It was also shown that myeloid-derived suppressor cell (MDSC) membrane-coated MNPs demonstrated their excellent performance in immune escape and MRI imaging . Moreover, in terms of tumor targeting, they exhibited higher efficiency even when compared to erythrocyte membrane coated MNPs. MNPs coated with different types of cracked cancer cell membranes (CCCM) were also developed . It was proven that such nanosystems exhibited self-recognition and highly tumor-selective targeting to the homologous cancer cells in vivo even while competing with another heterologous tumor.
Another approach aimed at extending the circulation time of nanoparticles is blocking the MPS function in vivo by injecting large doses of organic and inorganic materials such as colloidal carbon , dextran sulphate , methyl palmitate , liposomes [214, 215] and fat emulsions . MPS blocking consist in a temporary reduction of macrophage activity due to the uptake of blocking agents mentioned above. As a result, therapeutic or diagnostic particles injected after administration of blocking agents are not so quickly eliminated from the bloodstream by macrophages and thereby circulate longer. It should be noted, however, that the disadvantage of this approach is the need to typically use very high doses of blocking substances . On the other hand Nikitin et al.  presented a different approach for efficient MPS blockade that involves a significantly lower dose of a foreign substance: 1.25 mg kg− 1 (2–3 orders of amount less compared with previous methods) of allogeneic anti-erythrocyte antibodies which increased the circulation half-life of a range of nanostructures by up to 32-fold. The antibodies intensified the clearance by MPS of its own intact blood cells, particularly erythrocytes. Hence, the authors called this approach MPS-cytoblockade or MPS-erythroblockade. The researchers used a mouse model and a mouse monoclonal anti-mouse-RBC antibody—IgG2a 34-3 C. After the antibody injection, the model tracer: 100 nm fluidMAG-ARA particles (magnetic cores coated with polysaccharide matrix with terminal glucuronic acid groups) were administered. It was found that at 12 h after antibody injection, the 9.8-fold increase of MNPs circulation half-life was achieved. Thereafter, the half-life values have returned fully to the values measured in the absence of the blocking agent, which indicated that MPS-cytoblockade had no long-term effects on the MPS functionality.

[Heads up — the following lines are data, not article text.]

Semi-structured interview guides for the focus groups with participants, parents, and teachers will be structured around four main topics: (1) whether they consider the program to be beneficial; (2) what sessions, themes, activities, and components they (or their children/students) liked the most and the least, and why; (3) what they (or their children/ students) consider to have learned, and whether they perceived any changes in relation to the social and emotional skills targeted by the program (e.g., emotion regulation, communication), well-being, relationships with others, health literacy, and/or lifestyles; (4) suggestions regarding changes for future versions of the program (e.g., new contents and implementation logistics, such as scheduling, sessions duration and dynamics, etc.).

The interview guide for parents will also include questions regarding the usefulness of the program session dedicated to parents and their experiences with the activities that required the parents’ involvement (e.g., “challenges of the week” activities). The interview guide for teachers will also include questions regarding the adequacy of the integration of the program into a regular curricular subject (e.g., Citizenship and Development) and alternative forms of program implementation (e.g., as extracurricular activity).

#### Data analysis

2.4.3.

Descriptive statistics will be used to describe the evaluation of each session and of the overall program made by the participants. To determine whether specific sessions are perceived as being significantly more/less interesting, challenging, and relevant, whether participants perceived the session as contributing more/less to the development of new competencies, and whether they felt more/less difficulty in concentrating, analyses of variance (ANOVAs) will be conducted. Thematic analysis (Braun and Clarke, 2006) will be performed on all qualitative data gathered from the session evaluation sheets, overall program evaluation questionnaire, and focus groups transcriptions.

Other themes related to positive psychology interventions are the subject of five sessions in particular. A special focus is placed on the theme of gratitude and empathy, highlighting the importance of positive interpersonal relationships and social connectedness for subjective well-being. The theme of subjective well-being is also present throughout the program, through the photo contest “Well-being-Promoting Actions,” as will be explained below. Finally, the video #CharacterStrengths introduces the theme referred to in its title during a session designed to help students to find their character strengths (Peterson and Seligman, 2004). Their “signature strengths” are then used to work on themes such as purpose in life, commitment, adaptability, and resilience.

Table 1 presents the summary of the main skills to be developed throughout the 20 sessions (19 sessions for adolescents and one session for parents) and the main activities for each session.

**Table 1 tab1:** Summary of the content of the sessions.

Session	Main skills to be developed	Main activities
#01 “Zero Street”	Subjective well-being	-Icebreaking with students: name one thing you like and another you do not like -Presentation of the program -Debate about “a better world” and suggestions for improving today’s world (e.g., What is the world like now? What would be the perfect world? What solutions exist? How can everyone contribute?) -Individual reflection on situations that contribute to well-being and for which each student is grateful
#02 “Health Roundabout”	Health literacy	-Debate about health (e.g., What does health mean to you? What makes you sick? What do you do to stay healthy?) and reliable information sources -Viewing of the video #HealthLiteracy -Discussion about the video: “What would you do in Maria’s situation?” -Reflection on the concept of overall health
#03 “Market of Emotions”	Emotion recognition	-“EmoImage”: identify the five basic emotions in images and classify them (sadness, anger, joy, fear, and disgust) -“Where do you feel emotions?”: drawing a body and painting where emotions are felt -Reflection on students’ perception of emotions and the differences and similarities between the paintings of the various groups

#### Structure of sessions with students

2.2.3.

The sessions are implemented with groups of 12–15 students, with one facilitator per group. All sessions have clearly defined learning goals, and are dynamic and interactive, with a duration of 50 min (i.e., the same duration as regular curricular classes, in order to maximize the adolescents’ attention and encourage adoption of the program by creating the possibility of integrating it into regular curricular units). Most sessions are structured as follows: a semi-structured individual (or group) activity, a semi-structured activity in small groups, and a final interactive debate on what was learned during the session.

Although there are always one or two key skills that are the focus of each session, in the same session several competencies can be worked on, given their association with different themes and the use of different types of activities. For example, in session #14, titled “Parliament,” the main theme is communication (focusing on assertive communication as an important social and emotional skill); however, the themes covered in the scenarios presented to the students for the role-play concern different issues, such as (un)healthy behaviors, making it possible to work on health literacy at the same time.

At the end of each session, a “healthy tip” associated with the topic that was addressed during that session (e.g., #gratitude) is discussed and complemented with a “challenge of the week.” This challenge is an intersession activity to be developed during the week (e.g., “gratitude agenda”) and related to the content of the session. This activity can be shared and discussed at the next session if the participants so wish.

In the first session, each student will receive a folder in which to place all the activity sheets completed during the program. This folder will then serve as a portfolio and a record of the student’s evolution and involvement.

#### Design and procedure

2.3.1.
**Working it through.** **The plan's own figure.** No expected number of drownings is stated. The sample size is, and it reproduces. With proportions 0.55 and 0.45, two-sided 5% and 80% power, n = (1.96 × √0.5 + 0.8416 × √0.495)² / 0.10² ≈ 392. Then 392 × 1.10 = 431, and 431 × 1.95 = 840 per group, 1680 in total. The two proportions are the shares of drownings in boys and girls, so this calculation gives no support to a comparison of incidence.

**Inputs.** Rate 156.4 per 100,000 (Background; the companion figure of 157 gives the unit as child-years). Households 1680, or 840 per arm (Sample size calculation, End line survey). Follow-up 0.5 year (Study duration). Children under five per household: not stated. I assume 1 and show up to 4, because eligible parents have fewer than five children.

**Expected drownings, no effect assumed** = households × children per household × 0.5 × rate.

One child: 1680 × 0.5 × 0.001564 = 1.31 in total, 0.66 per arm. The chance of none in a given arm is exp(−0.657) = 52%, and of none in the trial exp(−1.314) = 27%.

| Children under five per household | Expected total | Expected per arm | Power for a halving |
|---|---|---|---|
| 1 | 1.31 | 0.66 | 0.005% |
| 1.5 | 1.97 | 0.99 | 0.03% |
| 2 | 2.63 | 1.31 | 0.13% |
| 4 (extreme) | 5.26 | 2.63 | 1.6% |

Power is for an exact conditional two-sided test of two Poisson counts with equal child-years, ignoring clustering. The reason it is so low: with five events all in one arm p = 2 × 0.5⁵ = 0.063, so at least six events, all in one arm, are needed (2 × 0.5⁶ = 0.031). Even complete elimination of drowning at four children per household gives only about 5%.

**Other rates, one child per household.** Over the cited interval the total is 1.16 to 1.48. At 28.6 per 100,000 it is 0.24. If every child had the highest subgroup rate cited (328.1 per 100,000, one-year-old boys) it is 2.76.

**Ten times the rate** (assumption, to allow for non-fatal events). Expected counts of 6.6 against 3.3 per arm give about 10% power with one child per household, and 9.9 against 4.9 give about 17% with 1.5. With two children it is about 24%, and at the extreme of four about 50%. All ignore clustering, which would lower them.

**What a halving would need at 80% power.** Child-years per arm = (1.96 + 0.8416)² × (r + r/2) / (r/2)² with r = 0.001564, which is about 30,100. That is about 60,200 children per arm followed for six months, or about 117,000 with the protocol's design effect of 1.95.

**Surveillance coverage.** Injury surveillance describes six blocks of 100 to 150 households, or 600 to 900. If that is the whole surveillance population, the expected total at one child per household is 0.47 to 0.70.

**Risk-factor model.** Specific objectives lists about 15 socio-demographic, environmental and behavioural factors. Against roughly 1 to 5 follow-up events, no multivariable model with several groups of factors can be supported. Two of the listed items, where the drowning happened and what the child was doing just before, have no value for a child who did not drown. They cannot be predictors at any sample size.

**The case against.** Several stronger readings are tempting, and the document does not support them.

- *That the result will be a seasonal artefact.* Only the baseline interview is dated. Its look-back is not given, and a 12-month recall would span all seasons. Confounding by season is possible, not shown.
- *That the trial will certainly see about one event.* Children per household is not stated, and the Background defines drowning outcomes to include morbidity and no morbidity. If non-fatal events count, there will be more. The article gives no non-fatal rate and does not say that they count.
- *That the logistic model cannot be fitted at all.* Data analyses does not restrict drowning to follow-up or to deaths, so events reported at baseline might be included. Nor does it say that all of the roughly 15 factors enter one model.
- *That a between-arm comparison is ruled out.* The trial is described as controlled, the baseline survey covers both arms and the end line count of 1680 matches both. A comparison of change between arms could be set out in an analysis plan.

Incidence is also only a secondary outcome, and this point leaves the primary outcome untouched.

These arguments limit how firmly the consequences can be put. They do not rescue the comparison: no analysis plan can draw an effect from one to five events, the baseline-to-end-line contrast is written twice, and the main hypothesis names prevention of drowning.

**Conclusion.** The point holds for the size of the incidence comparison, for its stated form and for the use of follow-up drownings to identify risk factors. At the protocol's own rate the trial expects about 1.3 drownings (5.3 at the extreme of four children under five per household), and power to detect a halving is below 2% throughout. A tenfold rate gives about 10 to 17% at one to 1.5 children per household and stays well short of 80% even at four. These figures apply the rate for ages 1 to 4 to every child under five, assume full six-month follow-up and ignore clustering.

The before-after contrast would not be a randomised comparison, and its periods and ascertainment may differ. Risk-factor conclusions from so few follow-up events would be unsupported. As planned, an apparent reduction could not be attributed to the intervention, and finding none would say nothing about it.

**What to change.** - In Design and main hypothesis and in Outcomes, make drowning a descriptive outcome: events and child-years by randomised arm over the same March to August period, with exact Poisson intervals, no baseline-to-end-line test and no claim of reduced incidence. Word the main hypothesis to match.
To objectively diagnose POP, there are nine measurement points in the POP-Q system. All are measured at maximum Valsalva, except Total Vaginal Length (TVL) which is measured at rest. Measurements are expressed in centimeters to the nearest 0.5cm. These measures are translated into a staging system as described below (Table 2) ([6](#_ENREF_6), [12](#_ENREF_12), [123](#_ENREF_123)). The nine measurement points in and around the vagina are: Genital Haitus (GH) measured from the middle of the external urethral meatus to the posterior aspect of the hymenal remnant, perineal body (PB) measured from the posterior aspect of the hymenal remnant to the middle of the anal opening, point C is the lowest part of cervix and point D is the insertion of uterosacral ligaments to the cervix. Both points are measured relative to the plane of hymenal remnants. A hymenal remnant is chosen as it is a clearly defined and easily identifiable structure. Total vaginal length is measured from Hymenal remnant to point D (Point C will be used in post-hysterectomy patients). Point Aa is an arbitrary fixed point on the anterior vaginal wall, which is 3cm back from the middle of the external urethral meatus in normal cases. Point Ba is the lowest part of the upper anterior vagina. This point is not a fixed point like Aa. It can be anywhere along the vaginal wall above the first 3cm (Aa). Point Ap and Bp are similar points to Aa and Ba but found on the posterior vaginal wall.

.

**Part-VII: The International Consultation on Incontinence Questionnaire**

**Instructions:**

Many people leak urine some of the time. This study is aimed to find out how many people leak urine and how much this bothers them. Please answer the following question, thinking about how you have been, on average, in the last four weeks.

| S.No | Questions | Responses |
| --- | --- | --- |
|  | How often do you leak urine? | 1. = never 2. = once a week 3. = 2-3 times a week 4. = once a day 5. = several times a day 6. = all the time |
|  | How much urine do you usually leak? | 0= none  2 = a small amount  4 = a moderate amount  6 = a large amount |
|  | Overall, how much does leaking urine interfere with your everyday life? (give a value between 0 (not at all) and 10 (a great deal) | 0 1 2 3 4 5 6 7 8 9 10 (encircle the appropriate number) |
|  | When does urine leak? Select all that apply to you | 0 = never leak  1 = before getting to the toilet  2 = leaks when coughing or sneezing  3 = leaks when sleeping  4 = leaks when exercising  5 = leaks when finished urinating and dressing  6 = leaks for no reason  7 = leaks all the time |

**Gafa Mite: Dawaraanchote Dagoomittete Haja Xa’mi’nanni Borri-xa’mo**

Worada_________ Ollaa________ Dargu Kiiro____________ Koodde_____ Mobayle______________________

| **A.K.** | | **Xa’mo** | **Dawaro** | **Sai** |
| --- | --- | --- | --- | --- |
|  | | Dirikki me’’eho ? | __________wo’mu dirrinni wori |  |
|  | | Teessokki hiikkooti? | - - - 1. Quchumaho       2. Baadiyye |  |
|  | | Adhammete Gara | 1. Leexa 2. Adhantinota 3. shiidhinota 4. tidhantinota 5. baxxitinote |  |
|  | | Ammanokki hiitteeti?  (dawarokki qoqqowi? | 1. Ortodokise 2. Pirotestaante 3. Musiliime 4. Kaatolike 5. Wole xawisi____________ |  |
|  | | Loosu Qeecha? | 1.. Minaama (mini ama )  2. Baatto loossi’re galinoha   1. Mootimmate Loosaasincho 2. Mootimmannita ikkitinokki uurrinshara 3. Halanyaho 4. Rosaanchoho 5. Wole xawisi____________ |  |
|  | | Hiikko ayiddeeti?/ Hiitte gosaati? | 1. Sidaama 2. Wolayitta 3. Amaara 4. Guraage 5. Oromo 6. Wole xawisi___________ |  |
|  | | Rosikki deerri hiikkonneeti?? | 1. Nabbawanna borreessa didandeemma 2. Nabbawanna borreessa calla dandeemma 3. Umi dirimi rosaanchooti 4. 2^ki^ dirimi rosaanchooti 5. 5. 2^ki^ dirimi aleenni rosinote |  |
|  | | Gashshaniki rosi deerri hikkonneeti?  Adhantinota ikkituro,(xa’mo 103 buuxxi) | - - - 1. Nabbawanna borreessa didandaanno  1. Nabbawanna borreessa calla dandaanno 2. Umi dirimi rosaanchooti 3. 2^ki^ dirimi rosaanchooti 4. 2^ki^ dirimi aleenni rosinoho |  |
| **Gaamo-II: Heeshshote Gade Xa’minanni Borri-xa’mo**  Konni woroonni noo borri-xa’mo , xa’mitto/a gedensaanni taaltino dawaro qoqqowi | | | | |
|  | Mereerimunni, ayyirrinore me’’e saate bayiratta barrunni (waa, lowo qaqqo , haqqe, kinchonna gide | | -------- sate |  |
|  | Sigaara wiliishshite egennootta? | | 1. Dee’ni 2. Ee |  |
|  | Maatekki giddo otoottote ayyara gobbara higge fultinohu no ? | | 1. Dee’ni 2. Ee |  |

Extensive research on the influence of various factors on the circulation time of nanoparticles in the blood under the blocking conditions of the MPS system was carried out . The authors used silica nanoparticles (SiO2 particles) with diameters of 100, 250, 500 nm and 1 μm as blocking agents. Firstly, the mice were injected with a large dose of blocker particles (5 mg). Then, following the complete removal of the blocker nanoparticles from the bloodstream, the mice were injected with a small dose (200 µg) of tracer nanoparticles. The administration of 5 mg of the blocker per mouse caused prolongation of the circulation times of the 100-nm tracer MNPs by 3.2 times due to a reduced MPS activity. Next it was examined how the size of the tracer MNPs affects their half-life in the blood under the MPS blockade conditions. It was reported that the MPS blockade induced by 5 mg of 500-nm SiO2 particles prolonged half-life of 50, 100, 200-nm tracer particles by 3.9, 3.2 and 4.6 times, respectively. Afterwards, the authors investigated the dependence of the blockade efficiency on the blocker agent size. The tracer nanoparticles half-life increased by 1.5, 2.4, 2.8, and 2.5 times for the 100-, 250-, 500- and 1000-nm blocker, respectively. Thus, it was concluded that the 500-nm blocker nano-agents caused the greatest MPS inhibition. When they blocked macrophages using the 500-nm particles with negative (-67 mV) and positive (+ 27 mV) zeta potentials, they did not observe a significant difference in pharmacokinetics of the tracer particles, whereby the blood circulation half-life increased 2.4-fold with the positively charged blockers and 2.8-fold in the case of negatively charged ones. The researchers also examined the effect of the mice strain on the efficiency of MPS blockade induced by the uptake of nano-agents The circulation times of the tracer agents under the MPS blockade with 500-nm SiO2 particles were increased by 3.4, 4.2 and 3.2 times for CD-1, C57Bl/6 and BALB/c mice, respectively. This phenomenon can be explained by the differences in the amount of macrophages in liver and spleen in various mice strains, but also in the dominant immune subtype  that influences macrophage activity on recognition and phagocytosis of exogenous substances. Next, the authors studied how chronic pathological conditions caused by a tumor development or acute inflammation influence particle elimination from the bloodstream. In short, the MNPs circulation was prolonged by 5.1 times in the case of melanoma and 2.6 in the case of breast cancer, whereas the inflammation caused 3-fold increase in the time of particle elimination from the bloodstream without blockade. Also, inflammation considerably affected the efficiency of MPS blockade, which changed from 4.2 to 2.8 times.